7 Conclusions
In this paper we have shown, how object interface specifications, class implementations, view definitions and user profiles could be combined to achieve the necessary transparent schema management with no limitations on the generality of the mapping of virtual data and updating operation. The database design and maintenance architecture outlined distinguishes three main roles of its participants: the database programmer, the database administrator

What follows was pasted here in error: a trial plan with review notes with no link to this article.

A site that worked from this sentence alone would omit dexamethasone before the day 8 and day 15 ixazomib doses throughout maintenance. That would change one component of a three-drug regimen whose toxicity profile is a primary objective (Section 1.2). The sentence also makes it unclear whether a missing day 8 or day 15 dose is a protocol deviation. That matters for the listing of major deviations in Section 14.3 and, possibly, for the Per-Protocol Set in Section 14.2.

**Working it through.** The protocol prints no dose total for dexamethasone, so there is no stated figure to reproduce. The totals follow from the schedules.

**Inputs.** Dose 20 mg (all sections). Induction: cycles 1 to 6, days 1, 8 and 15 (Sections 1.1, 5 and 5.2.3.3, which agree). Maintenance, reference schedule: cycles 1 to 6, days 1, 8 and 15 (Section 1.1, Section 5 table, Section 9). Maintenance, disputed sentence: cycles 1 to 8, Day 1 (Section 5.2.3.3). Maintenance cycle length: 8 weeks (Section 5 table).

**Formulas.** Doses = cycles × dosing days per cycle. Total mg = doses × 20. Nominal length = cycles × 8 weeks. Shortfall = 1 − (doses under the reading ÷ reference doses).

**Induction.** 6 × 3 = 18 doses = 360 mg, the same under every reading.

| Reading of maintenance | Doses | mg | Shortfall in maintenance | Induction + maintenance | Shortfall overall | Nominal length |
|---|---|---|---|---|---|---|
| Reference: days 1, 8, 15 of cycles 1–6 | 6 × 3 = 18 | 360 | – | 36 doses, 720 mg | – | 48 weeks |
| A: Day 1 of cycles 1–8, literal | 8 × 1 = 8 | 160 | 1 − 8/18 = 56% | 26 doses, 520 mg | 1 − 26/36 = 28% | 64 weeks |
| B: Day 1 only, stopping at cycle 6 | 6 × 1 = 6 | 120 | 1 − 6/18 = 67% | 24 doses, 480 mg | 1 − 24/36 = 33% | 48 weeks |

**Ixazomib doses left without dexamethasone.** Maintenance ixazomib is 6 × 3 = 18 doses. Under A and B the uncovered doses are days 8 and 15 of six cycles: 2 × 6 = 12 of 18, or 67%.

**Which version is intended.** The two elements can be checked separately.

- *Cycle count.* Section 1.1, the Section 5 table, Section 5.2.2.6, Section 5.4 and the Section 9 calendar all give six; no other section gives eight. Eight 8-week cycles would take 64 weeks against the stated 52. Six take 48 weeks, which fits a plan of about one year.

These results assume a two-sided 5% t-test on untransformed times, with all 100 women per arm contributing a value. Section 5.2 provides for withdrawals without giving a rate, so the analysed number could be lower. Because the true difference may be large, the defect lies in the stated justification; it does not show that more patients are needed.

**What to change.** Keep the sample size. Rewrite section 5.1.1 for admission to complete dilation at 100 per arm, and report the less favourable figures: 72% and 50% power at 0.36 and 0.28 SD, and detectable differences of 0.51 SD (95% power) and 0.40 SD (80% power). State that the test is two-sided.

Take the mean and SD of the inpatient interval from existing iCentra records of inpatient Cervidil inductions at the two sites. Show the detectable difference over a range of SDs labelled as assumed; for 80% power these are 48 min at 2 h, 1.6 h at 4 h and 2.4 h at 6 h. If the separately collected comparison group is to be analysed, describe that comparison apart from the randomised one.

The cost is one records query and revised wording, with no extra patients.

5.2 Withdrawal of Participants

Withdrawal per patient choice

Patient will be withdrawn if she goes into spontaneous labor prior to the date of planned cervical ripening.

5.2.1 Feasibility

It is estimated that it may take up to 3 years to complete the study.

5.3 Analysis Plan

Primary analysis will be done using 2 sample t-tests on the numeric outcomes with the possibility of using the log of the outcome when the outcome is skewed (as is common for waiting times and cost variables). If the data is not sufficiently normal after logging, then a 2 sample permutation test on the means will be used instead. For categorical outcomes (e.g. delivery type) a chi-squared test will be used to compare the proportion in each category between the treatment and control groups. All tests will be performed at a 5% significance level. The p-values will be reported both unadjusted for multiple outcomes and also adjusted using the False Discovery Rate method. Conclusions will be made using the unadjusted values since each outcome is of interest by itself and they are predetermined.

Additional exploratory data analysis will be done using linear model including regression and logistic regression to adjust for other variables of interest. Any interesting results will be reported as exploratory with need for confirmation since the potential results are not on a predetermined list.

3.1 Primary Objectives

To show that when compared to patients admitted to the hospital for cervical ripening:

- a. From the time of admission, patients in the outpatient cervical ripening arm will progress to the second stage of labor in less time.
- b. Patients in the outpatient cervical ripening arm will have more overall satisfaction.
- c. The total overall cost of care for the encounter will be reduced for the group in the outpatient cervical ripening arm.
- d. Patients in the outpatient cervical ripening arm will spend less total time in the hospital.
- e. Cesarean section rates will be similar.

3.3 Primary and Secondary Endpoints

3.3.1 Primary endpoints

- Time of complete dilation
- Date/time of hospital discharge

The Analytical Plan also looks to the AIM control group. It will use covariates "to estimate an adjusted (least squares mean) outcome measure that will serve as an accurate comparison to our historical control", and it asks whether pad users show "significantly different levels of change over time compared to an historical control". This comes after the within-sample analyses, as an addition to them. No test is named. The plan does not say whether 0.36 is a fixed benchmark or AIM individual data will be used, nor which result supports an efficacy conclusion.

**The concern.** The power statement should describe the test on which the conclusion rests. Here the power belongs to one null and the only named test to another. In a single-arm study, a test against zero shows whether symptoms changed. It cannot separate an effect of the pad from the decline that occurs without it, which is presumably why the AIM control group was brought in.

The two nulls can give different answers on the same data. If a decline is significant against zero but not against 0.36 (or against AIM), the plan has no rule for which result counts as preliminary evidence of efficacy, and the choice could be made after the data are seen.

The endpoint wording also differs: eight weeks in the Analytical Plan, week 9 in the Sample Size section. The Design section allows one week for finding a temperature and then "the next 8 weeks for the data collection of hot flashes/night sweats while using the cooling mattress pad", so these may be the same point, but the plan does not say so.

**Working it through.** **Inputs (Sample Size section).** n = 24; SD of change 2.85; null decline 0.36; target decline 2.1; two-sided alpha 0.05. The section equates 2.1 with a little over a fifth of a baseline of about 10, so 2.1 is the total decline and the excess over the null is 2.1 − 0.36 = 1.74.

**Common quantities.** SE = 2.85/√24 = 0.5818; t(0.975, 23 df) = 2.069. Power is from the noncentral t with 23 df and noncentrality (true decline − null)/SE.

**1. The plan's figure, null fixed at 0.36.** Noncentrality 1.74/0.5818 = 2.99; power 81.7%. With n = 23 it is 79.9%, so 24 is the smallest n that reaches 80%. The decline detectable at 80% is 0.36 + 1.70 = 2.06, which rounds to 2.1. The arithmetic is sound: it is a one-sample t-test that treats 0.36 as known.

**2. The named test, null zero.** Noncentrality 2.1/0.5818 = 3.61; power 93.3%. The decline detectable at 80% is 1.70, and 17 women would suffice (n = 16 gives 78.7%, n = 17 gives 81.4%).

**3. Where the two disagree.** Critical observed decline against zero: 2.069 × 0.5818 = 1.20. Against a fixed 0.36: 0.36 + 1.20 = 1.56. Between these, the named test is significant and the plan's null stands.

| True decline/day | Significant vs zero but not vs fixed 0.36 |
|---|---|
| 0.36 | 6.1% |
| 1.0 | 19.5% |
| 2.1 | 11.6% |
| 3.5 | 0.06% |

and the application programmer. Their cooperation facilitates the management of user privileges and directs the process of database application development. The proposed architecture clearly separates concerns of those three roles involved. It resembles the model-view-controller design framework with the database programmer as the model, the database administrator as the controller and the application programmer as the views. Analogously to the MVC, in the proposed architecture the most of coordinative work is in assigned to the database administrator (controller) who orchestrates the efforts of both kinds of programmers. The general framework could be similar to ANSI/SPARC in case of relational DBMSs. However, relational views are too limited in terms of virtual data/operation mapping. Moreover, a number of ODBMS-specific issues needs to be addressed. Our main aim was to employ the updateable view mechanism to serve customized user schemata and to prepare them to be a foundation for user privilege management. Several related issues were not fully addressed here. Although we assume a full administrators control over the user schema construction, some tool assistance for assuring their consistency and controlling dependencies could be desirable. Also the privilege control issue has only been sketched here. User classification, priorities and metadata updating restrictions require additional research. Currently in our prototype ODBMS we have implemented the updateable view mechanism. The current work includes interface definitions management and its alignment with views and classes. Next, the user schema management functionality, as outlined here, will be realized. For our future research we plan the integration of the dynamic object role support into the schema and an extension of view mechanism to support parameterized views.